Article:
Today's Congressional Action:
The House and Senate are not in session.
President Obama Annouces More Key Administration Posts: Dr. Jackie Richter-Menge, Appointee for Member, Arctic Research Commission. Dr. Jackie Richter-Menge serves as a Research Civil Engineer with the U.S. Army Corps of Engineers, a position she has held since 1981.She has also served as an Affiliate Professor at the Institute of Northern Engineering at the University of Alaska Fairbanks since 2016, a Visiting Research Scientist at the Thayer School of Engineering at the Dartmouth College since 2015, and as a Professional Engineer for the State of New Hampshire since 1983.In addition, Dr. Richter-Menge has served as Chair of the Science Steering Committee for the SCICEX Program and as Sea Ice Lead for the NASA IceBridge Science Team.She earned the Army Achievement Medal for Civilian Service in 1994 and 2012.Dr. Richter-Menge earned a B.S. and M.S. from the University of Delaware. The White House
Caribou Carcasses Litter Nunavut Island-Why? Scientists want to know why more than 50 caribou on Nunavut's Prince Charles Island in Foxe Basin, all of which show no obvious sign of mortal injury, have died. Environment Canada research scientist and bird biologist, Paul Smith, said he first spotted the dead caribou last July when he flew over Prince Charles Island, located in the Foxe Basin, on a survey mission for a new research cabin site. Nunatsiaq Online
Climate Change Could Release Cold War-Era Radioactive Waste in Greenland. Global warming could release radioactive waste stored in an abandoned Cold War-era U.S. military camp deep under Greenland's ice caps if a thaw continues to spread in coming decades, scientists said on Friday.
Camp Century was built in northwest Greenland in 1959 as part of U.S. research into the feasibility of nuclear missile launch sites in the Arctic, the University of Zurich said in a statement. Huffington Post
Warming Climate Expected to Squeeze Out Arctic Bird Habitat. Many species of shorebirds that migrate to the Arctic each year to breed their young will lose substantial amounts of their summer habitat to climate change, and the biggest losses in the coming decades will be in Alaska and neighboring parts of Russia, new research concludes. By 2070, higher temperatures brought on by climate change will eliminate important Arctic breeding habitat for at least two-thirds of the 24 bird species evaluated in a study published in the journal Global Change Biology, scientists predicted. Some species, like the Pacific golden plover and the red phalarope, are on track to lose nearly all of the suitable Arctic conditions they use in the summer, according to the study.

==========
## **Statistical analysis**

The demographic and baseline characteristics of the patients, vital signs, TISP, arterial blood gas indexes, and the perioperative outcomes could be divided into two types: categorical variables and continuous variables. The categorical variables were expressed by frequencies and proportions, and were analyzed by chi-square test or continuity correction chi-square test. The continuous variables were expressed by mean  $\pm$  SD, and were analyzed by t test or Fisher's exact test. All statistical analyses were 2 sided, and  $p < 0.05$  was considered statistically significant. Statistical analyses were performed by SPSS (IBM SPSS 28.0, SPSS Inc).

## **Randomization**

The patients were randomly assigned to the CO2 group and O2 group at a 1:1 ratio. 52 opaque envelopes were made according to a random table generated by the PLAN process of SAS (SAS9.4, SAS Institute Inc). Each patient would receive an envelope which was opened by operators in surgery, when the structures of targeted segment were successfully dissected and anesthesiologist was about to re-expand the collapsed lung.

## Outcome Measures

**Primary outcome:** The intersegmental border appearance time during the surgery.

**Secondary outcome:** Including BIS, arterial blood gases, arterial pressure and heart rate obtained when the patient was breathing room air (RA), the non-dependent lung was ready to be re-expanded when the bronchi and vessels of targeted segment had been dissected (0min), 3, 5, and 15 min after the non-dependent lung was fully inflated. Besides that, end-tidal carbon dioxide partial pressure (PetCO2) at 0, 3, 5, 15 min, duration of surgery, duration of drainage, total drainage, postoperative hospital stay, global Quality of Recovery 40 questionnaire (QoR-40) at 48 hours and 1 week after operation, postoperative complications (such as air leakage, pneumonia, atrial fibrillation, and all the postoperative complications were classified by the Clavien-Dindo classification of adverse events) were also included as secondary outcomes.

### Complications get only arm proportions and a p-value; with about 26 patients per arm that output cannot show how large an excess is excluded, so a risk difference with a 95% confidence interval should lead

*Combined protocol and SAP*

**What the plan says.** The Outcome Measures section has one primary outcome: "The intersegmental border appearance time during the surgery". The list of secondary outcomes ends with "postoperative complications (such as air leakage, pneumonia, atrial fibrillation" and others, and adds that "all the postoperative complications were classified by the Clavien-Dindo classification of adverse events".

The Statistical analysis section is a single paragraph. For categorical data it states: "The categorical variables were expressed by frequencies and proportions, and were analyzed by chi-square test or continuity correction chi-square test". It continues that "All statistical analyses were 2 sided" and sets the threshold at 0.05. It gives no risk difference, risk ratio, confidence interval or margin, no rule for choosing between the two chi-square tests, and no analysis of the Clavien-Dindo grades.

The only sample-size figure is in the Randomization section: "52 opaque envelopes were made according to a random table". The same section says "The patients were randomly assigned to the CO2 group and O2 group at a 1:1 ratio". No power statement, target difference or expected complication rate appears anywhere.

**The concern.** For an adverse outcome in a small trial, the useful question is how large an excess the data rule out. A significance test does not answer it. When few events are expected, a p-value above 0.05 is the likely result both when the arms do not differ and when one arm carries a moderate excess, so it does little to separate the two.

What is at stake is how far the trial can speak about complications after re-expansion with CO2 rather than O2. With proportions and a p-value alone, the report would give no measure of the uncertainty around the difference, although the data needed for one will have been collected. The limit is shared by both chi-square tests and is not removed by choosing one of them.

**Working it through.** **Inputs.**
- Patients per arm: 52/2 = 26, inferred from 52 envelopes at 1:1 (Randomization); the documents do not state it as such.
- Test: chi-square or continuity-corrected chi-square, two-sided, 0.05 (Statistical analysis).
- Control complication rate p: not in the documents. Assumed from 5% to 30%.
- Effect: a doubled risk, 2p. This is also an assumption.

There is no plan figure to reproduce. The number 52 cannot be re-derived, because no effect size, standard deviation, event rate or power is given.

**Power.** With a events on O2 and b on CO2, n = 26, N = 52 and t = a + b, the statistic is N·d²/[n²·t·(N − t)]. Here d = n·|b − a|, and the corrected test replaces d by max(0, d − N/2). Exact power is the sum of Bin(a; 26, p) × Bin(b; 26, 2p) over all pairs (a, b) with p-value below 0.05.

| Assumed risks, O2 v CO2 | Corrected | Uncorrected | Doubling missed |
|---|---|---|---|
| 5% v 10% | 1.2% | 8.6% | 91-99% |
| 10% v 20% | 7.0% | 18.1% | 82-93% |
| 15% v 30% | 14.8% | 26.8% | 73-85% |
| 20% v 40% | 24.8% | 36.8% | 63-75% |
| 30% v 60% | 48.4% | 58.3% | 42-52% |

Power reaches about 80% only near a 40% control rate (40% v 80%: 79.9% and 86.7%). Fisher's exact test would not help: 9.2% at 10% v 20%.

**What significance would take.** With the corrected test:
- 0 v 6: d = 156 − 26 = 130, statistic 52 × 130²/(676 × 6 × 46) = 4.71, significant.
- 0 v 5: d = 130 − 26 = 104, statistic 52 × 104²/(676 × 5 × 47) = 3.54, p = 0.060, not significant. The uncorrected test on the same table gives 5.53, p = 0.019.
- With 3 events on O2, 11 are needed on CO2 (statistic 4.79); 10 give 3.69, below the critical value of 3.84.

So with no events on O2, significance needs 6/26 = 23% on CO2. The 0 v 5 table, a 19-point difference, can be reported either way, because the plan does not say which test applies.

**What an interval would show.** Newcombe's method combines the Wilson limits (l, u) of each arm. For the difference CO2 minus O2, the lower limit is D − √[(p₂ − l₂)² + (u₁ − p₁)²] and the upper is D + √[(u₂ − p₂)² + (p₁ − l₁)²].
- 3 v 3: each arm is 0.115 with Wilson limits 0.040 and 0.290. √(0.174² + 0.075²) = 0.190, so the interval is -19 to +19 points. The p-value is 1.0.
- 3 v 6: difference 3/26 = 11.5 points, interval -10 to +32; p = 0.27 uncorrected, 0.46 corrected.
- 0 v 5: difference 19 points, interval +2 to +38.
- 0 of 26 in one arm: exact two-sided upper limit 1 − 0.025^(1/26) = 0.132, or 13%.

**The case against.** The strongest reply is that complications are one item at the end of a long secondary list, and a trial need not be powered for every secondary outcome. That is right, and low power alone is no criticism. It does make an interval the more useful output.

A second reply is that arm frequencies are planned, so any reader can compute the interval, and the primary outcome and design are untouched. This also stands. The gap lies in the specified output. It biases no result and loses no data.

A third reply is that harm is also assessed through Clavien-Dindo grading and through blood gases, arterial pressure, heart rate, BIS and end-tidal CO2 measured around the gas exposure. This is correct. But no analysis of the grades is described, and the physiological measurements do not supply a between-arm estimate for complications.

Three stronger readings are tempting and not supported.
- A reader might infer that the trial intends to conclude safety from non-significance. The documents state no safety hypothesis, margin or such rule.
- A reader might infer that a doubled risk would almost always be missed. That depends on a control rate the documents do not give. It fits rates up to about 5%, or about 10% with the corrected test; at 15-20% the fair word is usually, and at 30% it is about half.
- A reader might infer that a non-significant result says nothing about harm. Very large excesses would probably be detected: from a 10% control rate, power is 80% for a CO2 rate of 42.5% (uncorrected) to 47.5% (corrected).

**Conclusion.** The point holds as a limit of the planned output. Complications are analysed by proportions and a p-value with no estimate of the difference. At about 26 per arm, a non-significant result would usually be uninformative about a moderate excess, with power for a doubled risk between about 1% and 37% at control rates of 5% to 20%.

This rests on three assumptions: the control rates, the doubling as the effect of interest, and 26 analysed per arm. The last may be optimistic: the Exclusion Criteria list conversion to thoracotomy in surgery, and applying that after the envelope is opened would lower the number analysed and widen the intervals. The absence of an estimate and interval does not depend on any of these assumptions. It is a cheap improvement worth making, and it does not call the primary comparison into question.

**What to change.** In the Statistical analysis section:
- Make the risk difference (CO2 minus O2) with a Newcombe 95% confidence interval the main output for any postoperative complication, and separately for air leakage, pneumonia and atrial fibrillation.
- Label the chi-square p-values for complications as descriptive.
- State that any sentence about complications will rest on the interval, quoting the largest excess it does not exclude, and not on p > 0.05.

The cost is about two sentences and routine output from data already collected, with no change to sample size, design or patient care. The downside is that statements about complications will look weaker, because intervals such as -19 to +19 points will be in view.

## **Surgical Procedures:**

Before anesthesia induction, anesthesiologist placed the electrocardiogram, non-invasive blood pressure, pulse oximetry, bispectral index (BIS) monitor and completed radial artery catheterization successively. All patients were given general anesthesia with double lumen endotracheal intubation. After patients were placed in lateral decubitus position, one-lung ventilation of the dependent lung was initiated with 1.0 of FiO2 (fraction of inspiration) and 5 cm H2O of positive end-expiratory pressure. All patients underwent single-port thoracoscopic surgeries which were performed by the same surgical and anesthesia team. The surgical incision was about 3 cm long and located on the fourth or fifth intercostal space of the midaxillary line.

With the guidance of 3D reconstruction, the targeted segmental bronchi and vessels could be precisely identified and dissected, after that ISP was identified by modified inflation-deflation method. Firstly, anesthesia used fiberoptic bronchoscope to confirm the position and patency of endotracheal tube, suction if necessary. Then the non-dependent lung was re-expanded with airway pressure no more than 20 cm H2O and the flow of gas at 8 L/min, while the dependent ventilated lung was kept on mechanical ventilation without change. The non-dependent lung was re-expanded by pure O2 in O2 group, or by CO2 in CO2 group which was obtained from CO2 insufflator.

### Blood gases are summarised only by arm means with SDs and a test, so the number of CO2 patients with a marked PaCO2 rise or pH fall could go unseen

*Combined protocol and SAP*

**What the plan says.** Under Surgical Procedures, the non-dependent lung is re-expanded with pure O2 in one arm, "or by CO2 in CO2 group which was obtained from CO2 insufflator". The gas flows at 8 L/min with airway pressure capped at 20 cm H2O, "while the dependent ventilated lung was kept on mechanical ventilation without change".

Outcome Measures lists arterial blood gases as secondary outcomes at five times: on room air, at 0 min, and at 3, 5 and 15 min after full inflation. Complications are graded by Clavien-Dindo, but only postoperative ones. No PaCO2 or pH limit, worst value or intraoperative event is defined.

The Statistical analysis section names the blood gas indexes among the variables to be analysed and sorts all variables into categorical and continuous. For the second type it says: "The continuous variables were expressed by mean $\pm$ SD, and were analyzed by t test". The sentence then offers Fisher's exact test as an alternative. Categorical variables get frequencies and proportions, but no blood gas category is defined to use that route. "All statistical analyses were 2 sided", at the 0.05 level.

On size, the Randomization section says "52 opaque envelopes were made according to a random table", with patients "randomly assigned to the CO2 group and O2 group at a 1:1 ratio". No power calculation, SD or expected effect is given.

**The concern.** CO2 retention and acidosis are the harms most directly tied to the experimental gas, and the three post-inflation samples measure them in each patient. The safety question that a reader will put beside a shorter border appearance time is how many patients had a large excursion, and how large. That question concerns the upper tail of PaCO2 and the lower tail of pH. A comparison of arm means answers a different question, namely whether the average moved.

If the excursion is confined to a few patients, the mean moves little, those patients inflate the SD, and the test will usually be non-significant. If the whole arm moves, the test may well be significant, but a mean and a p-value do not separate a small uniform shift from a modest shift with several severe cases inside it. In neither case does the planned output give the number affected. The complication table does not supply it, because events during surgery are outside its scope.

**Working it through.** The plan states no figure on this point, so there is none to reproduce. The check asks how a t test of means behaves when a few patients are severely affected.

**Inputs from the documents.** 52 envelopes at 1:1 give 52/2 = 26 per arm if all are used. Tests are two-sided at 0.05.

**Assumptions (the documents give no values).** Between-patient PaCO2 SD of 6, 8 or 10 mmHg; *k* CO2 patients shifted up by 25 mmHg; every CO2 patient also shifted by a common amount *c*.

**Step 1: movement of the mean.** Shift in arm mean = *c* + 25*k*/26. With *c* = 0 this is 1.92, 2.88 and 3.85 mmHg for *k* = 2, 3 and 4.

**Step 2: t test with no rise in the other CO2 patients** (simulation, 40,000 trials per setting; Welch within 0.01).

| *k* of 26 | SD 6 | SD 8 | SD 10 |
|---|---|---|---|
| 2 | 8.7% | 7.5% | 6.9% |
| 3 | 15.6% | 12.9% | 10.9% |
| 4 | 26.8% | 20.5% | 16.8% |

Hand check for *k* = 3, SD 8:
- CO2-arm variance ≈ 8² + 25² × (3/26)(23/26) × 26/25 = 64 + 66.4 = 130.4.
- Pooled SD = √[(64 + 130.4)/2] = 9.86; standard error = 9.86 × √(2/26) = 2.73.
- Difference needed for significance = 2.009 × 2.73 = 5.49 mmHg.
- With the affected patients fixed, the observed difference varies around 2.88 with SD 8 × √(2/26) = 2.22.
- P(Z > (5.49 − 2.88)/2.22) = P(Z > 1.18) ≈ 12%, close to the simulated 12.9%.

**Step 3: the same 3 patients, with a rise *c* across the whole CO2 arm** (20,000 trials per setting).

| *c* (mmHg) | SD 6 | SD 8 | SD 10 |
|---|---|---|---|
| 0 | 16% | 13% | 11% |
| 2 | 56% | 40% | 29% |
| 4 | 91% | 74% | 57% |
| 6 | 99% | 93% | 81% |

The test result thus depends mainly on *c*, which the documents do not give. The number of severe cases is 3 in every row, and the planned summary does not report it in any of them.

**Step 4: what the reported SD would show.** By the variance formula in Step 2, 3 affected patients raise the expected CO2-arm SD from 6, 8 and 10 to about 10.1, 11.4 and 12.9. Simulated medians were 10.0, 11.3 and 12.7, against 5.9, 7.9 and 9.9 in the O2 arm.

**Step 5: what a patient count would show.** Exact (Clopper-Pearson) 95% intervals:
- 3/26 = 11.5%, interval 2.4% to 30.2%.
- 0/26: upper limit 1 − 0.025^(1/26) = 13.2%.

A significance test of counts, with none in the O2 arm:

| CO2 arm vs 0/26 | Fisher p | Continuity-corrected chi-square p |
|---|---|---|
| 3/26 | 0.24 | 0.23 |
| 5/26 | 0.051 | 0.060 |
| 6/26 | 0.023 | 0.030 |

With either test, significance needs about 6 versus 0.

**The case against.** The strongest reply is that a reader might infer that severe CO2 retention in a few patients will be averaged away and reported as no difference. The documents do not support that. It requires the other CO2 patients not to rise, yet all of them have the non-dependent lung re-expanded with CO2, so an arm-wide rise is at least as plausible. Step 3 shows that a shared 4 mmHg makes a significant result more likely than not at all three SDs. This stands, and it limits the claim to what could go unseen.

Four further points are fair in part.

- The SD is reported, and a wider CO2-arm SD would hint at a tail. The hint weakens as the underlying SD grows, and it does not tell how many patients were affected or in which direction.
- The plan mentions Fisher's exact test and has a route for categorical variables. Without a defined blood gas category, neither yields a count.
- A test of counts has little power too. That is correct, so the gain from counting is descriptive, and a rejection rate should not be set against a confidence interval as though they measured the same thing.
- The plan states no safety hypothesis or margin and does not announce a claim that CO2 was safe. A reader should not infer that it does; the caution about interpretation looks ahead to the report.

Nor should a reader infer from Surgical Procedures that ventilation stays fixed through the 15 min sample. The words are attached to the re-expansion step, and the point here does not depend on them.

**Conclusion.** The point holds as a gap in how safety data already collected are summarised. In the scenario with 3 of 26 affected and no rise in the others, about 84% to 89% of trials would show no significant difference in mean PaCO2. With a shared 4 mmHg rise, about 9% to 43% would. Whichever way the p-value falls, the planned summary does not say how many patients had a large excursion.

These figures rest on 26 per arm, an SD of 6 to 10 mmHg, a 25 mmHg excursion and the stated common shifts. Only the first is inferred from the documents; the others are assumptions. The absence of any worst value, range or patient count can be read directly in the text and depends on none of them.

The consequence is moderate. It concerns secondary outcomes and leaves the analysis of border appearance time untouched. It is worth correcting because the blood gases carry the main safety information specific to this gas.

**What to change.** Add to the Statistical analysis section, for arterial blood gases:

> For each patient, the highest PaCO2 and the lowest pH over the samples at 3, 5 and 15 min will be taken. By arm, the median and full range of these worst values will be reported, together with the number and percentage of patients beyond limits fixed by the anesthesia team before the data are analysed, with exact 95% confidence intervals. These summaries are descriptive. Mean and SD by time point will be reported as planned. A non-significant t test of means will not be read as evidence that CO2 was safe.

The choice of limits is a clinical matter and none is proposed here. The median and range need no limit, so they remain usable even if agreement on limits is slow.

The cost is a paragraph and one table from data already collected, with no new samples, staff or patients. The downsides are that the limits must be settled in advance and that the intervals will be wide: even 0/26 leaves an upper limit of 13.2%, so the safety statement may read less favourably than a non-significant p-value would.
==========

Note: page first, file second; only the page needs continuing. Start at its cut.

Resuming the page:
Alaska Dispatch News
Polar Bear to Decrease as Emissions Rise- Study. Diminishing sea ice levels may be the most significant problem facing polar bears today. A study that looks into different threats to the species, and the manner in which changing temperatures affect them, found that melting sea ice could significantly change polar pear populations. Some of the other threats that the study focuses on include exposure to disease as well as the impact of oil extraction and other human activities. "What we found was the overwhelming driver of future adverse outcomes is loss of sea ice habitat," said Todd Atwood, a research wildlife biologist. E&E News
Shell Returns to Unalaska.
A Shell representative says the vessels are "tasked with retrieving more than 50 anchors from the Chukchi and Beaufort Seas" and "completing required environmental science monitoring and reporting."
Meanwhile, a Coast Guard investigation
released this week confirms that inaccurate charts are to blame for one of Shell's major mishaps last summer. The icebreaker Fennica hit a pinnacle of rock near Dutch Harbor, tearing a three-foot hole in its hull and causing the boat to take on water. The original damage was estimated at $100,000 and repairs set back
the Fennica's arrival in the Arctic Ocean by a month
Russia to Submit Shelf Expansion Claim to the UN on August 9. On August 9, Russia's Minister of Natural Resources and Environmental Sergei Donskoi will submit to the UN Commission on the Limits of the Continental Shelf (CLCS) a revised bid to expand the boundaries of Russia's continental shelf in the Arctic, the Interfax news agency reported. The bid calls for enlarging Russia's Arctic boundaries by 1.2 million sq km. Earlier, the minister said consideration of the claim could take up to three to five years. Leopold Lobkovsky, research coordinator for the preparation of the bid and deputy director for geology at the Russian Academy of Sciences' Shirshov Institute of Oceanology, said on August 5 that the Russian delegation will assert its claim to the expansion of the continental shelf twice a year. The Arctic
No Arctic legislation was formally considered yesterday.
Hosted by Saint Petersburg State University, the UArctic Congress 2016 will feature Science and Meeting sections, including:
- Acclaimed keynote speakers and scientific experts presenting research.
- Parallel sessions on Arctic science, policy, and education topics.